Sunday, February 22, 2015

Challenge workout


Coach Liz is known for her challenge workouts. (That's my own terminology).

I've been with Liz for a little over a year, and I've never gotten a challenge workout until this week. I've heard about the workouts from other athletes. When they show up on your plan, there's no statement of "challenge workout" or "you'll be tested" or anything like that. It just shows up as a regular workout.

You don't even know until you start it. Then, you realize it immediately.

For the past few months, she has been giving me very hard bike workouts. Every time I get one, I think, "Ok. This will be really hard but doable."  I always manage to exceed the goals.

Last week, I saw the bike workout on my plan. I had to pause.

This was going to be the hardest bike workout I've ever done in my entire life.  The basic concept was
6 x (1 min @ 110%, 1 min @ 120%, :30 at 130%, rest for 3 minutes). Constant build.

If you aren't familiar with power on the bike, I think I can explain it like this. Let's say you run a 5k at a 9:00 pace. BUT that pace is everything you have, grunting to finish, feeling like you will pass out if you have to take one more step.

Translating this bike workout: You'd run 1 min at 8:30, 1 at 8:00, :30 at 7:30. It's a constant build. When I thought I couldn't go on, it was time to rest.

I saw the workout. Again I thought, "THIS is going to be tough".

And OH, was I ever right. After the very first interval, my legs were jelly, shaking, and I had to rest my head on my aero bars; I needed every second of the 3 minutes to recover.

I thought to myself, "I have to do this 5 more times".

My head never really fills with negative thoughts. I never thought "I just can't do this".

It wasn't a matter of thinking about what I could do. It was a matter of just doing what I could do. For most of us, those are two very different things.

I pushed as hard as I could. EVERYTHING I had.

When you look at the workout, it's 15 minutes of over and way over threshold. 15 minutes.

It was harder than the bike test.

At the 3rd interval, the middle minute, I just missed the watts. That made me go harder for the :30.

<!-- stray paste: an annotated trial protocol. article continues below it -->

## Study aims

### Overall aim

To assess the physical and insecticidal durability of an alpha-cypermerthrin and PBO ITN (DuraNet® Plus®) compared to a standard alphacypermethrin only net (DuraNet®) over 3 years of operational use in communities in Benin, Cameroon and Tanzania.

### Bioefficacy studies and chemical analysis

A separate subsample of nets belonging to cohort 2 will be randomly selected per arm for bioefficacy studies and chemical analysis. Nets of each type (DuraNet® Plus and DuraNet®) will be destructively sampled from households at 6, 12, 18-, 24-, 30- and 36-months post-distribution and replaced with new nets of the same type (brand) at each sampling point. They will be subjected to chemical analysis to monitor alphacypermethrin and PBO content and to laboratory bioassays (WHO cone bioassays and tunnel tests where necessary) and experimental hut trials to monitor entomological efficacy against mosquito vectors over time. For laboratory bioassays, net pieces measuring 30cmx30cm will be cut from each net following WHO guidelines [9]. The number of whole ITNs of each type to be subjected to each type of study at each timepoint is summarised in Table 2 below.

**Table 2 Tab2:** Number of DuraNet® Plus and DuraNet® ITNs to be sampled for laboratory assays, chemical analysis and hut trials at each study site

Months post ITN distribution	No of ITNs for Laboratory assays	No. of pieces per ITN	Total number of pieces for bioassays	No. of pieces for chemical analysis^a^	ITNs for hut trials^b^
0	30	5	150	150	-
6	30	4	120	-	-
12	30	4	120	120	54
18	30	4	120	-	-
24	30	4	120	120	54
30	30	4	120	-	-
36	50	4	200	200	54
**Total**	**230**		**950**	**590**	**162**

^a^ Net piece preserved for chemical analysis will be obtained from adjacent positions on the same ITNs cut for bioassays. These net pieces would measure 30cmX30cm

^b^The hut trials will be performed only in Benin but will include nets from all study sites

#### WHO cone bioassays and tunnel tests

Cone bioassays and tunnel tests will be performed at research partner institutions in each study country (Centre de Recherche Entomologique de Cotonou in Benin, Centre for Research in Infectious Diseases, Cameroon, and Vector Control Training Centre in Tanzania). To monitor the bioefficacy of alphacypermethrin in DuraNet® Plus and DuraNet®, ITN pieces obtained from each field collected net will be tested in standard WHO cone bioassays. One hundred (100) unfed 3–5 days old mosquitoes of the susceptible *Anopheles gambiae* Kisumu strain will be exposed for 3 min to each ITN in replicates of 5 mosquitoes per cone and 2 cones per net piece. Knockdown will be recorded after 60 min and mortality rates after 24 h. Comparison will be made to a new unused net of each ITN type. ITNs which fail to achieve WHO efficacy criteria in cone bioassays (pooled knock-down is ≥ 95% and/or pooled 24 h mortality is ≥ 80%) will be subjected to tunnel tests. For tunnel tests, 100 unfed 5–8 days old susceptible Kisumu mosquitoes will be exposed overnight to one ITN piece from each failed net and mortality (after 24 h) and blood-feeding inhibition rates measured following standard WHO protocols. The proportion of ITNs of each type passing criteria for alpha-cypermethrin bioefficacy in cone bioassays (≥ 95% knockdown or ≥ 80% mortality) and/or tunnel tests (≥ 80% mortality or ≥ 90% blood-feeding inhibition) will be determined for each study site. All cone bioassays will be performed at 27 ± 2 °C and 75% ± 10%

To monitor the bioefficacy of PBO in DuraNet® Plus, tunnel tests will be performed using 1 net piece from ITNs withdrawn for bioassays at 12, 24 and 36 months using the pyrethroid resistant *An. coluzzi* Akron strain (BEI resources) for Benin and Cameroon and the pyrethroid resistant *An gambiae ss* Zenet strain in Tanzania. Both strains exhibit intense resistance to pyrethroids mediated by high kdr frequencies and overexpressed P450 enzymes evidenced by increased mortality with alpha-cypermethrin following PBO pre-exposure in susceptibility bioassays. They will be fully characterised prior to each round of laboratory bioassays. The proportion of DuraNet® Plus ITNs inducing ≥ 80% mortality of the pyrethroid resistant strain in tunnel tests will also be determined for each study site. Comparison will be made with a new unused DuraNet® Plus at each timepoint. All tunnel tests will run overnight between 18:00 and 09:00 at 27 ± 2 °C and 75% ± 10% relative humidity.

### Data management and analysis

At the 5th interval, I missed the :30 watts by 10 watts. That made me go harder for the last set.

When it was all said and done, I missed the watts in 2 sections (that one middle minute and the one :30)

Don't leave yet.

This workout isn't over yet.

Immediately after the bike, she wanted me to run faster than 10K intervals off the bike. :30 seconds faster than 10K, :30 rest.

When I got off the bike, I thought to myself, "What is wrong with her".

The question really should have been, "What is wrong with ME?"

I didn't realize that this was a challenge workout. I mean. I'd never had one. I just thought it was another one of Liz's extremely difficult workouts.

I still had a run to do.

:30 on, :30 off.....tough, but I focused and did everything possible to recover as much as I could in the :30.


When I finished the workout, I had to lay down. I didn't want to move. I didn't know if I could move.

I felt empty: physically and emotionally, like I have never felt in my life.

I felt nothing. I didn't feel like I accomplished something huge. I felt nothing.

I gave everything I had. I didn't back down, and I still missed two intervals. I made 16 of them and missed two. Even on the two that I missed, it wasn't because I gave up. It was because I just couldn't get there. I was maxed out. I should feel great, right?

On the run, I ran every :30 at faster than 10k pace. For only one 30 second rest, I stepped off the treadmill to recover....I only did it for the :30, though.

I should feel great about it.  Nothing.

I wondered if THIS was the feeling that GREAT athletes feel. It went so far beyond working hard that it left me empty, not relaxed, not feeling like a job well done, not feeling tired. EMPTY.

When I filled in the details of my training log, I told her, pretty much everything I've said here....but mostly that I feel nothing and I missed a couple of intervals even though I gave everything. It was like for the first time ever I maxed myself out. How many times have I said, "I don't even know my potential because I've never even hit that ceiling."? MANY many times. When I say "potential", I am not talking about a static place. I'm referring to a constantly moving target. As I get stronger and faster, my potential will increase. My potential this year is greater than my potential last year.

She wrote back to me that this workout wasn't about the watts. This workout was to see if I had the guts to do it. She wanted to see what I'd do. Would I do it? Or would I back down? When I got tired, would I come back stronger or weaker on the next interval?

It was a mental test, and I did it.

She said I needed it. She was right.

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